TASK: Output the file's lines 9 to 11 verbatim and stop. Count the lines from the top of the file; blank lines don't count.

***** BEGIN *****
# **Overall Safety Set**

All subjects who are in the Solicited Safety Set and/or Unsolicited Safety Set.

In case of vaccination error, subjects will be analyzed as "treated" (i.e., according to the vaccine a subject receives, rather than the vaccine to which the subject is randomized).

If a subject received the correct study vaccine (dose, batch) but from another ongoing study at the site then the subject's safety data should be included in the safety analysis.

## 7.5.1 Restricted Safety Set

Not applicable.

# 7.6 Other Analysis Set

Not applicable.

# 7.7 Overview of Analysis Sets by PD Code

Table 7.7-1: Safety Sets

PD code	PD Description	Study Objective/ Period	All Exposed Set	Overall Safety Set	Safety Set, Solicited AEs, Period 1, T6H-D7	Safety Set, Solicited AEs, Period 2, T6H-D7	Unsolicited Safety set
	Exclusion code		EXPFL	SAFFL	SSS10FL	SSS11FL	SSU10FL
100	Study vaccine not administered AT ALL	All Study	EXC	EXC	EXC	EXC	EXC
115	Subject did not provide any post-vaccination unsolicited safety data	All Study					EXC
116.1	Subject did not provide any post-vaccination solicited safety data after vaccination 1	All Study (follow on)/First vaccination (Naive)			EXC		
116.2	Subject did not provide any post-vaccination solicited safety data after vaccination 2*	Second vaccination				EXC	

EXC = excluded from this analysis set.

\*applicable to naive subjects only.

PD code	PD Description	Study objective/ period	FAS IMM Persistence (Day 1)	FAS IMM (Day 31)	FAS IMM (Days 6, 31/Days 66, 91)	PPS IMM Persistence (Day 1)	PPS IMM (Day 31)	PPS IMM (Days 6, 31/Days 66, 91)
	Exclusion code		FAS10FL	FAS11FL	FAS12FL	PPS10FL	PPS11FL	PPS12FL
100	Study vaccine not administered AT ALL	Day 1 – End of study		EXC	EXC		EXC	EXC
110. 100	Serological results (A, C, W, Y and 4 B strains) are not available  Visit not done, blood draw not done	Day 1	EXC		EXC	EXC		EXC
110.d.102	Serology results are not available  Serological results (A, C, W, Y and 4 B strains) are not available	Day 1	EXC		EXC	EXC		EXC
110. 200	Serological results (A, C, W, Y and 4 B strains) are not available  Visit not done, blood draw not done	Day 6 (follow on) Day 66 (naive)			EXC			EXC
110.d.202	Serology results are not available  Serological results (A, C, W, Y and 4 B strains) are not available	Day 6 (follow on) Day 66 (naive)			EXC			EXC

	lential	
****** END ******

# 7.7 Overview of Analysis Sets by PD Code

Table 7.7-1: Safety Sets

PD code	PD Description	Study Objective/ Period	All Exposed Set	Overall Safety Set	Safety Set, Solicited AEs, Period 1, T6H-D7	Safety Set, Solicited AEs, Period 2, T6H-D7	Unsolicited Safety set